Visiting New York City is always fun, but if you’ve already taken a selfie at the Empire State Building and gone on the rides at Coney Island, you may be craving something new. Fortunately, you don’t have to stray far from the beaten track to find other unique local attractions. Here are 10 unusual destinations to revitalize your weekend adventures in New York City.
Roosevelt Island is a strip of land located right in the middle of the East River. It can be reached by car along the Roosevelt Island Bridge, or via tram. Ghost hunters and those with a taste for the macabre might appreciate a visit the abandoned smallpox hospital on the island, designed by James Renwick, Jr.
Explore the New York Subway in search of the whimsical bronze characters that make up the Life Underground public art installations. Puzzle over the deeper meaning behind the funny fellows with moneybag heads, or just marvel at how darn cute they are.
If you’re a fan of scavenger hunts and mysteries, grab a map detailing the location of the Toynbee Tiles, and start searching. Each tile is around the size of a license plate and bears a cryptic message. Can you solve their meaning?
For some of the best seafood you’re going to find in the Bronx, head to City Island. Johnny’s Reef has a large selection of fresh seafood on their menu that you can enjoy under the sun, with clear views of the water. This surprisingly quaint fishing village is like a little piece of Cape Cod, yet it’s less than an hour’s drive from Midtown.
Take a walk inside the architectural masterpiece known as Oculus. The World Trade Center’s transportation hub can be found on the corner of Church Street and Fulton Street, and you’ll know you’re there once you see the otherworldly building right before your eyes. Oculus is unlike other buildings in New York City — or any other metropolitan city, for that matter.
New York Earth Room
New York City is home to many interesting art installations, but perhaps none as peculiar as the New York Earth Room at 141 Wooster Street. Walter De Maria created the exhibit in 1977, filling the 3,600-square-foot Soho loft with a level 22 inches of dirt. If you’re interested in art that puzzles you, this is the place to go.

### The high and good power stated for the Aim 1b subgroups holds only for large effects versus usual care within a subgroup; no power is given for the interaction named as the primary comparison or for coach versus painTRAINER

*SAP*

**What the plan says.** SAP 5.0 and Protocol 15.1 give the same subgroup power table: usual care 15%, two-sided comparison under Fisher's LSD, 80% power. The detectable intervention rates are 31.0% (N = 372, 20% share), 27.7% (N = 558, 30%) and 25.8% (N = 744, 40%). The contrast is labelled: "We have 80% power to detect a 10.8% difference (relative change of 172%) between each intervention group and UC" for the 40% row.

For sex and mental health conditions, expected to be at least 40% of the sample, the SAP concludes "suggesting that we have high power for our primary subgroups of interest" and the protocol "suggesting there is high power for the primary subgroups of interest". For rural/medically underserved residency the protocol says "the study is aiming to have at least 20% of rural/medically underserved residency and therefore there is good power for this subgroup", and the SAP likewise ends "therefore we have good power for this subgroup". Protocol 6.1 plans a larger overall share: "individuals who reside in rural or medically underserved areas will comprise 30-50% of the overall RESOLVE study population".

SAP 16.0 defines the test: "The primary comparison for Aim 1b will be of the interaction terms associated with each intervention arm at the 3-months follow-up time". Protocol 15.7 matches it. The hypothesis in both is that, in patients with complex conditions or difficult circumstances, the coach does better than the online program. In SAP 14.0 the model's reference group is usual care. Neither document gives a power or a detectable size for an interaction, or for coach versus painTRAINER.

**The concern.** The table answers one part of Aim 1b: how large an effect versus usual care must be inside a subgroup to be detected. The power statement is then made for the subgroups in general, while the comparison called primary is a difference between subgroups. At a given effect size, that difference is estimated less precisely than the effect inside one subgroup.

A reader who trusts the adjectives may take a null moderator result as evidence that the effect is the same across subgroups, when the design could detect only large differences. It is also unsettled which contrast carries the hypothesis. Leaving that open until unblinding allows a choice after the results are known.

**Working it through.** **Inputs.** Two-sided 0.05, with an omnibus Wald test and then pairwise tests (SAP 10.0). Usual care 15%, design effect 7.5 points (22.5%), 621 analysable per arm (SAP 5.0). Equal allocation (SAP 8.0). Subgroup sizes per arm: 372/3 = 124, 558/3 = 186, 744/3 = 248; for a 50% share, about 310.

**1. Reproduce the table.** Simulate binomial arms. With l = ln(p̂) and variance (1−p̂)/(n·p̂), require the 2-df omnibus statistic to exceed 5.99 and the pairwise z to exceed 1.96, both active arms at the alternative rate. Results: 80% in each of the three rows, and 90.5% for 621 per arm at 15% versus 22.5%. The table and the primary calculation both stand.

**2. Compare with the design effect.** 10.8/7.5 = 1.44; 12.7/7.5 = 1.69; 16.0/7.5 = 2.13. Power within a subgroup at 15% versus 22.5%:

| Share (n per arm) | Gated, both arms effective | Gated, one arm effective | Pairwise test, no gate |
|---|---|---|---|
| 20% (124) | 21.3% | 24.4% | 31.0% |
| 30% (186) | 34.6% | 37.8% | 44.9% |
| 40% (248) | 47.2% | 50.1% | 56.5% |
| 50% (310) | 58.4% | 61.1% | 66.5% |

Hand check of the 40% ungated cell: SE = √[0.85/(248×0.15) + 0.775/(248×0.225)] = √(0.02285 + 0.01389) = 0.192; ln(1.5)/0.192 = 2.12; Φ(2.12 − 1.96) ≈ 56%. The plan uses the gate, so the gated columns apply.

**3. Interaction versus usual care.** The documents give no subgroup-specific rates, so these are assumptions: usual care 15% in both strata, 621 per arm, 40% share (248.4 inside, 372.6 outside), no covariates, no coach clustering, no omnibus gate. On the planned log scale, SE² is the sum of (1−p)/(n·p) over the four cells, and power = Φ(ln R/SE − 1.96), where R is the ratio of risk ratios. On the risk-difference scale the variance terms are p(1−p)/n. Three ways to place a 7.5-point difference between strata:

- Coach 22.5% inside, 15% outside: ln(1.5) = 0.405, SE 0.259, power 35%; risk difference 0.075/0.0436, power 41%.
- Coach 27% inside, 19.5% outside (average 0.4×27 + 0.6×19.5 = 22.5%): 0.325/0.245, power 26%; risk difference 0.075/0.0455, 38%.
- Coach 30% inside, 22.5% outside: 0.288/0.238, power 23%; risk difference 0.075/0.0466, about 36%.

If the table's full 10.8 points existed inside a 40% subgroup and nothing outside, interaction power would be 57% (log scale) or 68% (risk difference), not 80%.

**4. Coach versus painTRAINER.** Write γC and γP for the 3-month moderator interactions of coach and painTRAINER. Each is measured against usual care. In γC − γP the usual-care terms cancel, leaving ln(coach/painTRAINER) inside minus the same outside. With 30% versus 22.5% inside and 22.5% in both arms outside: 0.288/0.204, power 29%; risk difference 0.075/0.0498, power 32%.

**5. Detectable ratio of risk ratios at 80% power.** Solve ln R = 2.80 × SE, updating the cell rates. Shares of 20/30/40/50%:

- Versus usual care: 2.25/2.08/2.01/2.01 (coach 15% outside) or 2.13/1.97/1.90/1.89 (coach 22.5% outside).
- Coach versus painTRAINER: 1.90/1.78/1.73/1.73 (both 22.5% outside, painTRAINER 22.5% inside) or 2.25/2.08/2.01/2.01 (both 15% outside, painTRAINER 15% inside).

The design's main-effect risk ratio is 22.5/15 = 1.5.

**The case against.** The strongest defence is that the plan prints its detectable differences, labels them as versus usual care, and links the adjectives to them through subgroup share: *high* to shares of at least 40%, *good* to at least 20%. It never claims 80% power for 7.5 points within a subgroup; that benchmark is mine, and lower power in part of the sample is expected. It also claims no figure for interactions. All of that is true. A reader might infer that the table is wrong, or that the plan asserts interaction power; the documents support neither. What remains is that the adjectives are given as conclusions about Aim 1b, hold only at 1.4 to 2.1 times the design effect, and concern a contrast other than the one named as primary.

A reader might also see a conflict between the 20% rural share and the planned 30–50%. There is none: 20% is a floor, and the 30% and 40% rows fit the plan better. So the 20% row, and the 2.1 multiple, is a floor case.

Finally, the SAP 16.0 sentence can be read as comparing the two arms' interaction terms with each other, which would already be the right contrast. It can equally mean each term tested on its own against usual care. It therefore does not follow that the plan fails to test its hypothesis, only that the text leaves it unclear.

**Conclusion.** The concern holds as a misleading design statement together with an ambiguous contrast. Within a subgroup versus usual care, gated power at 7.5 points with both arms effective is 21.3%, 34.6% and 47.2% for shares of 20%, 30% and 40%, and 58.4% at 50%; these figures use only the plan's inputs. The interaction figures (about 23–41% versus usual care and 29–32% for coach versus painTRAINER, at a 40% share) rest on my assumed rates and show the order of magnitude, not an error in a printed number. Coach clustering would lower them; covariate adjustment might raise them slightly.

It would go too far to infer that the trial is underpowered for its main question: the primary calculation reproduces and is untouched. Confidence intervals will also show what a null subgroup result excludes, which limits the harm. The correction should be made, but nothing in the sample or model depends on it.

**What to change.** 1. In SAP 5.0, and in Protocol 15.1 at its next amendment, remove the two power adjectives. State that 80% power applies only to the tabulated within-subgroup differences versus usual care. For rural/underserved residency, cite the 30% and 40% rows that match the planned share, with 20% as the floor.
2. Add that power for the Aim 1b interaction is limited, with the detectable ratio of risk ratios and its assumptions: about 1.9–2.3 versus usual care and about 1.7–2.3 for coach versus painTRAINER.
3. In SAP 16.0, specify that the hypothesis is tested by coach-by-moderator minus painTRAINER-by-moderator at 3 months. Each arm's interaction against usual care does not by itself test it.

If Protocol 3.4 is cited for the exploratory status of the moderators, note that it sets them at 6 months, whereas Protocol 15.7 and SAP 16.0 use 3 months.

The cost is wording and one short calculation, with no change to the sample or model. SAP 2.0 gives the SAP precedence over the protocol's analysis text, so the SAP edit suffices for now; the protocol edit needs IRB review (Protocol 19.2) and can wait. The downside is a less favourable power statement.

The Irish Hunger Memorial
For a more sobering experience, visit the Irish Hunger Memorial. The work comprises of stones from every Irish county and depicts the Irish landscape with an abandoned cottage. It’s food for thought, and something to ponder as hunger strikes while you wait in line at Katz’s Delicatessen.
Socrates Sculpture Park
Socrates Sculpture Park is a four and a half-acre park where artists are freely allowed to create outdoor work. It’s open year round and admission is free, so there’s always an opportunity to enjoy the surroundings, regardless of the weather. Exhibits at the park change regularly, so what you see at Socrates Sculpture Park on one trip to New York might be different next time you visit.
The Elevated Acre
Above the hustle and bustle of NYC’s Financial District is a secret haven of peace and relaxation. The one-acre hidden gem known as the Elevated Acre is a stunning plaza open to the public, with commanding views money can’t buy. You’ll find it in Manhattan on 55 Water Street. Even if you’re a New York local, this is a great place to get away if you want a reset on your lunch break.
Seeing everything New York City has to offer in a single weekend seems implausible, but it’s possible at the Queens Museum. The museum houses The Panorama of the City of New York, a massive 9,335-square-foot scale model of the five boroughs. It’s a jaw-dropping way to see every landmark at once.